Microbial redox cycling of iron in Lake Grosse Fuchskuhle
Peatlands constitute >3% of the Earth’s terrestrial area but store approximately one third of global soil organic carbon. Although peatlands act as sinks for atmospheric carbon, they are net emitters of greenhouse gasses, like CH4 and N2O, into the atmosphere. Hence, most of the studies conducted...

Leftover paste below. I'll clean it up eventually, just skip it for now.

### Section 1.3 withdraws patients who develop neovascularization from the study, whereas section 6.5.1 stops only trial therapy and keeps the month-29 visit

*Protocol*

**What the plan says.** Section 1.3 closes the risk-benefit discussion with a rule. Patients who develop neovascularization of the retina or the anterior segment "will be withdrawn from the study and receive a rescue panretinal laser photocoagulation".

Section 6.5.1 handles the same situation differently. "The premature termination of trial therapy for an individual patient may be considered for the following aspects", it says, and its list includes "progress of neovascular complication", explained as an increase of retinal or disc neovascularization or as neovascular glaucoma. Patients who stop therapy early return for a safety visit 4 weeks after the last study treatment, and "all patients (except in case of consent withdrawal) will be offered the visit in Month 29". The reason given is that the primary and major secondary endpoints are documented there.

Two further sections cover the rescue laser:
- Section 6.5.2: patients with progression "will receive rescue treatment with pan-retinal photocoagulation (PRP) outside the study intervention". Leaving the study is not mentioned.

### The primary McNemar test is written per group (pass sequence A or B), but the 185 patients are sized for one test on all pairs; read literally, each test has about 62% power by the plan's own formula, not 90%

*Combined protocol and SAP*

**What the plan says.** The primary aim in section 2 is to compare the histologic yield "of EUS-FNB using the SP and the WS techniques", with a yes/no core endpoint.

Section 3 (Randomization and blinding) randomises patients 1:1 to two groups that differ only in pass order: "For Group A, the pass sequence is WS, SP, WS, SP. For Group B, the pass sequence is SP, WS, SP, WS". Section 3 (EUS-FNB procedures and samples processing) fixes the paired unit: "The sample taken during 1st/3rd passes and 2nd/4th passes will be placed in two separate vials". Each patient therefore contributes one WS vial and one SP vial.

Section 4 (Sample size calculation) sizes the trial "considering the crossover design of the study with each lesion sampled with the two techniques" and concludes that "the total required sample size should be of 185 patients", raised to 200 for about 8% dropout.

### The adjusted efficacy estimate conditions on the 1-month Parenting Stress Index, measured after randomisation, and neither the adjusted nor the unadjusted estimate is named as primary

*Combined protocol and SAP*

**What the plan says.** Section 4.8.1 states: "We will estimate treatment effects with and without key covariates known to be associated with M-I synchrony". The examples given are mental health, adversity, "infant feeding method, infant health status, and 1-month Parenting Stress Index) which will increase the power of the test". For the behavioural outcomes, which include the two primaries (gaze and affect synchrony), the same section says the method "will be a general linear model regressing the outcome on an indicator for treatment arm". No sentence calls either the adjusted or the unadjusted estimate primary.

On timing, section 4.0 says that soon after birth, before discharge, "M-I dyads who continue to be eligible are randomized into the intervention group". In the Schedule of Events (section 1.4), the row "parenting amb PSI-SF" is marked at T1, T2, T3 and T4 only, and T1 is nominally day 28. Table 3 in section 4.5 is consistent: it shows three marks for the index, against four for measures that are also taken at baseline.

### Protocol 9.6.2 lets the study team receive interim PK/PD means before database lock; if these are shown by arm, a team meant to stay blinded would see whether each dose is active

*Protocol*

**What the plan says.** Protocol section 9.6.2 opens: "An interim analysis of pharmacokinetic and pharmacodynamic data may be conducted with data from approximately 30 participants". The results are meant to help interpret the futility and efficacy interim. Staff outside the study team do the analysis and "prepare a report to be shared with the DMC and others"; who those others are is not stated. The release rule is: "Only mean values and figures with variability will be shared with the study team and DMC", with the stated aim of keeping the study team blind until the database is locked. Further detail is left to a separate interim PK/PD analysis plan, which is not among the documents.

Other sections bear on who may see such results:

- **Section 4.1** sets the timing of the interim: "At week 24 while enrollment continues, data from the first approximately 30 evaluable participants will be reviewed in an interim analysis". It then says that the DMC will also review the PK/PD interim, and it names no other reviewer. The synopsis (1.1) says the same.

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|Summary:||Peatlands constitute >3% of the Earth’s terrestrial area but store approximately one third of global soil organic carbon. Although peatlands act as sinks for atmospheric carbon, they are net emitters of greenhouse gasses, like CH4 and N2O, into the atmosphere. Hence, most of the studies conducted on peatlands focused on methanogenesis and the role of environmental factors influencing this process and very few studies focused on other electron-accepting processes. Recent studies have shown indications that Fe(III) reduction could be playing an important role in the mineralization of organic carbon in mildly acidic peat bogs. However, this process in peatlands has not been well investigated. In the first part of the work the role of Fe(III) reduction and methanogenesis as electron-accepting processes was investigated. Unlike the earlier hypothesis of sequential reduction of electron acceptors according to their redox potentials in sediments, a simultaneous reduction of Fe(III) and methanogenesis was observed in the sediment of Lake Grosse Fuchskuhle. Quantitative comparison of these processes showed that Fe(III) reduction is the dominant organic matter mineralization process compared to methanogenesis during the course of the incubations. After an initial Fe(III) reduction a fluctuating Fe(II) concentration was observed during the course of our incubation indicating a continuous anaerobic Fe(II) oxidation and reduction in this sediment. Following the above results, the second part of the work focused on identifying, enriching and characterizing microorganisms involved in anaerobic nitrate-dependent Fe(II) oxidation. These investigations indicated the chemolithotrophic nitrate-dependent Fe(II)-oxidizing nature of TM3 Actinobacteria and that these organisms could be involved in mediating anaerobic oxidation of Fe(II) in the sediment. Previous culture-independent studies had shown a widespread distribution of these Actinobacteria in natural environments and were hypothesized to be contributing to ecologically important processes; however, the physiological capabilities of these microorganisms remained unknown. To the best of our knowledge this is the first study to show the autotrophic nitrate-dependent Fe(II)-oxidizing nature of TM3 group of uncultured Actinobacteria. The third part of the thesis deals with the role of humic substances in abiotic and microbial Fe(II) oxidation. Despite the fact that Fe(II) is predominantly present in natural environments as chelated to humic substances, the role of humic substances in mediating Fe(II) oxidation has not been elucidated. Our findings indicate that the presence of humic substances could be beneficial for microorganisms oxidizing Fe(II) due to reduced abiotic Fe(II) oxidation and also possibly due to an increased energy yield caused by a lowering of the redox potential of chelated Fe(II) compared to free Fe(II). Estimations of nitrate-dependent Fe(II)-oxidizing microorganisms from Lake Grosse Fuchskuhle sediment using a cultivation-based approach showed a two-order of magnitude higher number of chemolithotrophic nitrate-dependent Fe(II)-oxidizing microorganisms when including humic substances in the growth medium. The incubations of sediment under chemolithotrophic nitrate-dependent Fe(II)-oxidizing conditions showed the enrichment of microorganisms belonging to the genus Thiomonas. Further characterization of these enrichments provided preliminary evidence of a chemolithotrophic nitrate-dependent Fe(II)-oxidizing capability of these Thiomonas strains. Lastly, Thiomonas arsenivorans strain 3As was tested for chemolithoautotrophic nitrate-dependent Fe(II) oxidation since the presence of all the genes required for mediating this physiological process were identified in the genome. These assays were performed both in the presence and absence of humic substances. A stoichiometric consumption of Fe(II) and nitrate consistent with nitrate-dependent Fe(II) oxidation was observed in the presence of humic substances under autotrophic growth conditions. In contrast, no Fe(II) oxidation either under autotrophic or heterotrophic conditions was observed in the absence of humic substances, indicating the importance of humic substances in mediating nitrate-dependent Fe(II) oxidation. To the best of our knowledge this is the first study to show a chemolithotrophic nitrate-dependent Fe(II)-oxidizing physiology in a bacterial pure culture. Furthermore, the findings of the study indicate that humic substances are beneficial for microbial Fe(II) oxidation.|